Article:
Click the Software link on the Desktop to install software that is not included in the base image.There may be restrictions on where some titles can be installed.Back to Questions
There are two primary methods for accessing your Lehigh electronic mail from the public sites.
More information about using mail can be found on the web page:https://lts.lehigh.edu/services/faq/email-guide-faqBack to Questions
In order to protect users' confidential data, a password-protected screen saver has been implemented at the public sites and computing classrooms. The timeout for classroom instructors stations is 2 hours, for all other public site machines it is 10 minutes.
The screen saver can be activated at any time by pressing the "Windows + L" keys on the keyboard. The original user can log back into the computer with the Lehigh password. If the original user has left the PC without logging off, the next user will need to shut the PC down and restart it.Back to Questions
When you are finished using a computer at an LTS public site, REMEMBER TO LOG OUT. If you fail to log out, someone could access your email, coursework, or academic records.
To log out, click on Start and choose Log Off from the Start Menu. Make sure you are completely logged out before you leave the PC. Often the logout process will require user confirmation or the process could hang. You are not logged out until the PC returns to the main Logon screen.Back to Questions
Invasive software (described by terms such as computer viruses, worms, and Trojan programs) can be spread around the world in a matter of days; anyone connected to the Internet can be at risk from invasive software. All LTS public site computers have Microsoft Forefront protection software installed. You can also minimize risks from invasive software.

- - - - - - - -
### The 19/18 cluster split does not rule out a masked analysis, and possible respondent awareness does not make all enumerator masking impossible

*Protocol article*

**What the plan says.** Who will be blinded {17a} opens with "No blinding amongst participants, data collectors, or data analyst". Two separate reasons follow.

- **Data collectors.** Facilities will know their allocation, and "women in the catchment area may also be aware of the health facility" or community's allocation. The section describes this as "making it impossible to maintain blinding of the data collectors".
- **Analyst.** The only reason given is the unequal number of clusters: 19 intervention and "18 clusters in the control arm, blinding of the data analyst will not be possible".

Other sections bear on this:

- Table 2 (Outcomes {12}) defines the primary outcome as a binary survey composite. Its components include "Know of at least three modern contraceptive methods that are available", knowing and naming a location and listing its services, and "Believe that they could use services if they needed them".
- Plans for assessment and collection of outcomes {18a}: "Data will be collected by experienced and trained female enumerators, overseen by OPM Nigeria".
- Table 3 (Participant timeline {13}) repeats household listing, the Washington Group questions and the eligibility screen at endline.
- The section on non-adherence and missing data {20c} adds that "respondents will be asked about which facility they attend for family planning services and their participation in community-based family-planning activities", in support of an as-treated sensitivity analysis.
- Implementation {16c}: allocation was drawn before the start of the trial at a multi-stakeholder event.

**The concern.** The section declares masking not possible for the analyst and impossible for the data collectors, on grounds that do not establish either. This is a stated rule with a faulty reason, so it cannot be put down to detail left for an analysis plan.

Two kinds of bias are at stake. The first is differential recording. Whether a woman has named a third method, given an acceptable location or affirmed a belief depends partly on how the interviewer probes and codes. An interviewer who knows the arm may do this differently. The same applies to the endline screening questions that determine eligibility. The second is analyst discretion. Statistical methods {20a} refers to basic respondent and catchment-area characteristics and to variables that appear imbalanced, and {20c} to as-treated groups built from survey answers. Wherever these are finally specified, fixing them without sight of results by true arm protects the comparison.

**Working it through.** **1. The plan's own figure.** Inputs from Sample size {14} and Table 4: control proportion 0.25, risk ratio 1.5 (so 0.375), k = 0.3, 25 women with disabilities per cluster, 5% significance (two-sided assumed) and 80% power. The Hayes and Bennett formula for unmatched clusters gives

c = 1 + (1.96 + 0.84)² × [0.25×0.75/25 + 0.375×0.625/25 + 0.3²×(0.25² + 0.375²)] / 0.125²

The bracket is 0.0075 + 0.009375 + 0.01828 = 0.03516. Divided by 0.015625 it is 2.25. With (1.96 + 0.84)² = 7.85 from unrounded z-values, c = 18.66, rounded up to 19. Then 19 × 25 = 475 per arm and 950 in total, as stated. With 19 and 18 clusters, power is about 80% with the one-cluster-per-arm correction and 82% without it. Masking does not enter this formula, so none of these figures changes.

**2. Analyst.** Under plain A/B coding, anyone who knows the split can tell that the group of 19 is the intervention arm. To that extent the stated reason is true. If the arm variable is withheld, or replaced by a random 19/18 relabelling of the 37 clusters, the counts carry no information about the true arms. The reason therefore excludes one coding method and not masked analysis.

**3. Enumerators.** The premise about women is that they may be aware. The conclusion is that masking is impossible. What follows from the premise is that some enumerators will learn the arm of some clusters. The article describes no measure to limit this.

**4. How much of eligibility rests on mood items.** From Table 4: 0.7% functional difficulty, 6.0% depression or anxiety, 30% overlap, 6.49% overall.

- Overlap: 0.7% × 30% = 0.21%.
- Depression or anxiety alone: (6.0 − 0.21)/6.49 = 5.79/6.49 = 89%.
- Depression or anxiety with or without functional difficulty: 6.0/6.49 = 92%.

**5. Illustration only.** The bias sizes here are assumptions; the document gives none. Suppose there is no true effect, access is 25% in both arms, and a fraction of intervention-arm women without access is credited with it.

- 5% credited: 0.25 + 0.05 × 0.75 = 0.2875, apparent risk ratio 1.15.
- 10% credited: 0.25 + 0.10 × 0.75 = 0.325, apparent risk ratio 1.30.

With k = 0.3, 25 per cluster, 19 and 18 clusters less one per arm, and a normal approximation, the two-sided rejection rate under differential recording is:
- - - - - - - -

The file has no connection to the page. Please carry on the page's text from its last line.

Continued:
Electronic mail. Avoid opening executable (.exe) attachments and attachments of that are unfamiliar or unexpected. Save attachments as files and run virus detection on them before opening them by right clicking on the file and scanning for viruses.
Look out for phishing email, i.e. someone you don’t know or someone pretending to be someone else requesting sensitive and personal information from you. Phishing e-mail usually asks you to e-mail a password, or fill out a form on a non-Lehigh website (check the address bar) with your username and password. Never login any website with your Lehigh username and password if the site isn't part of the "lehigh.edu" domain. Never e-mail your password to anyone, even someone at Lehigh.
Web browsers. Download software with caution, and run virus detection on the files before running/installing them. Practice safe downloading practices by loading software from a trusted site.Back to Questions
The LTS Facilities pages contain lists of what equipment is installed in which buildings and rooms.Back to Questions
The Help Desk service in the Fairchild-Martindale Library Information Commons (main floor of the Fairchild-Martindale Library) provides a starting point for getting answers to questions about Lehigh libraries, computing, and telecommunications.
Help Desk staff respond to inquiries about hardware, software, classroom and lab computing, library collections and services, and phone problems and services. You can reach the help desk by calling 610-758-HELP (4357). The Help Desk is available by email at email@example.com or by chat. More information about the Help Desk is available at: http://www.lehigh.edu/helpdeskBack to Questions